However, if you’re in Europe for a limited time and working a job, there is only so much that you will be able to see. I came home with an even longer bucket list of places that I hope to see one day. Don’t try to do too much. Last year, I went on three international trips three weekends in a row (Stockholm, Geneva, and Berlin). They were all incredible. However, I was so incredibly exhausted upon returning from the long puente (weekend) in Berlin that I decided to just stay in Madrid for a few weeks before going home for Christmas. Traveling is an incredible eye-opening experience, but you can only do so much in a short period. Fully enjoy and embrace every moment and destination.

4. Be Prepared for Your World Views to be Challenged

In some ways, an America-centric world view is further enforced by how closely Europeans follow American politics and events. My Spanish students were far more interested in American politics than my Nashville students. They asked me questions and expressed their opinions on the U.S. election on a daily basis. They even asked me if my family was okay after Hurricane Matthew and about the Fort Lauderdale airport shooting last year. I am convinced that they know more about what’s going on in the United States than most Americans. Success teaching abroad is challenging for all the right reasons.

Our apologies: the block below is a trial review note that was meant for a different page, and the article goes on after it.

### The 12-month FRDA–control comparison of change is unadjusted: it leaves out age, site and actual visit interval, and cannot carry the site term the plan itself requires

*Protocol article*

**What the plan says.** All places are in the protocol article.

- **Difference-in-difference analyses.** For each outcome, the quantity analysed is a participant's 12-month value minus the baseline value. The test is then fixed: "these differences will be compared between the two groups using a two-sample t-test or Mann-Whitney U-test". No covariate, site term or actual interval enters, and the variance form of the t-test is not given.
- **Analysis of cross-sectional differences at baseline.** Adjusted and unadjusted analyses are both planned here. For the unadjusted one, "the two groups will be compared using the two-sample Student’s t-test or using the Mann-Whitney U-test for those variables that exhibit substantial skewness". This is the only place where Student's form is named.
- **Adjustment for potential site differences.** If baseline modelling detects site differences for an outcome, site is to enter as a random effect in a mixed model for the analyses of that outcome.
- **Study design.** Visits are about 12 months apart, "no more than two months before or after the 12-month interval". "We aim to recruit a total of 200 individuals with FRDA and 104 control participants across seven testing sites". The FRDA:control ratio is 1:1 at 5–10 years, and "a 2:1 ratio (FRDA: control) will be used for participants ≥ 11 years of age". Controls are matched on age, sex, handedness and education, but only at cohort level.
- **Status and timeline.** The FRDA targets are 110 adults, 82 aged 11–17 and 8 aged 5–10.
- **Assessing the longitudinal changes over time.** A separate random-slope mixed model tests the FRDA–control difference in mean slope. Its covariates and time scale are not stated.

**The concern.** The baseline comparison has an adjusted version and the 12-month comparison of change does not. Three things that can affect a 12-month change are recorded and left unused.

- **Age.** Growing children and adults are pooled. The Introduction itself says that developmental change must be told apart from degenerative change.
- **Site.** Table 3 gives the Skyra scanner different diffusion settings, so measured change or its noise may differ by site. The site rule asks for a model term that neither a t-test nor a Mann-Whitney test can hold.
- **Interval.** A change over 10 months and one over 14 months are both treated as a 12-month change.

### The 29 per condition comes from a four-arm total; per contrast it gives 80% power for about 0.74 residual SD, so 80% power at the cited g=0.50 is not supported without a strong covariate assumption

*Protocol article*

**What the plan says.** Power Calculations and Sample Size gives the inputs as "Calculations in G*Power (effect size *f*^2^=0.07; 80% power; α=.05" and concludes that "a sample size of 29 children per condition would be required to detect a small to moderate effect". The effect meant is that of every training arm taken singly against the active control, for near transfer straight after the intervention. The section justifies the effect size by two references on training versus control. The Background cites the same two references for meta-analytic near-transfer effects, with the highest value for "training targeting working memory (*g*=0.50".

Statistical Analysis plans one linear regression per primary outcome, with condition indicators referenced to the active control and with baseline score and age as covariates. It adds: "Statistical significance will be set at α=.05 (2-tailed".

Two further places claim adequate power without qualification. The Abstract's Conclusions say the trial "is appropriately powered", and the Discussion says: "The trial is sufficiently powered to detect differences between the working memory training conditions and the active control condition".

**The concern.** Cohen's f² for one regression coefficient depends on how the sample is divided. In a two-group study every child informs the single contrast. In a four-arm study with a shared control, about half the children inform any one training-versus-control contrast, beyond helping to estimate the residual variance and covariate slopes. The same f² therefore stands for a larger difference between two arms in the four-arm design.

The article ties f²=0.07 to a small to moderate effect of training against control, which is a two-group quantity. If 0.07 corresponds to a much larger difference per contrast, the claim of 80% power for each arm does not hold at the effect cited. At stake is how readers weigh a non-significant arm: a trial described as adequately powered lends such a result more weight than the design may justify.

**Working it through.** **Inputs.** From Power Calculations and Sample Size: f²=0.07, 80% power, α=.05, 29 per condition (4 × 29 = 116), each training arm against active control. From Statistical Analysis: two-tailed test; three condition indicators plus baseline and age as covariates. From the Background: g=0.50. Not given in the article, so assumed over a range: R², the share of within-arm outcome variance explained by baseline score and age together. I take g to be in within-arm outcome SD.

I was surprised in other ways too. Most notably, last year when Fidel Castro died I showed my students English videos and articles from various Florida news outlets. I was shocked when many students insisted that there were “good” things about communism and his regime (universal healthcare, schools, etc.). This was a very hard pill for me to swallow. I have grown up hearing stories about that regime. They confiscated private land in Havana from my dad’s family and I’ve heard how political opponents were routinely jailed and/or killed. I was absolutely dumbfounded that anyone in a free society would sympathize with such a repressive regime on any level. I had similar realizations coordinating the Fulbright Global Classrooms program at my school last year, as we regularly discussed current events.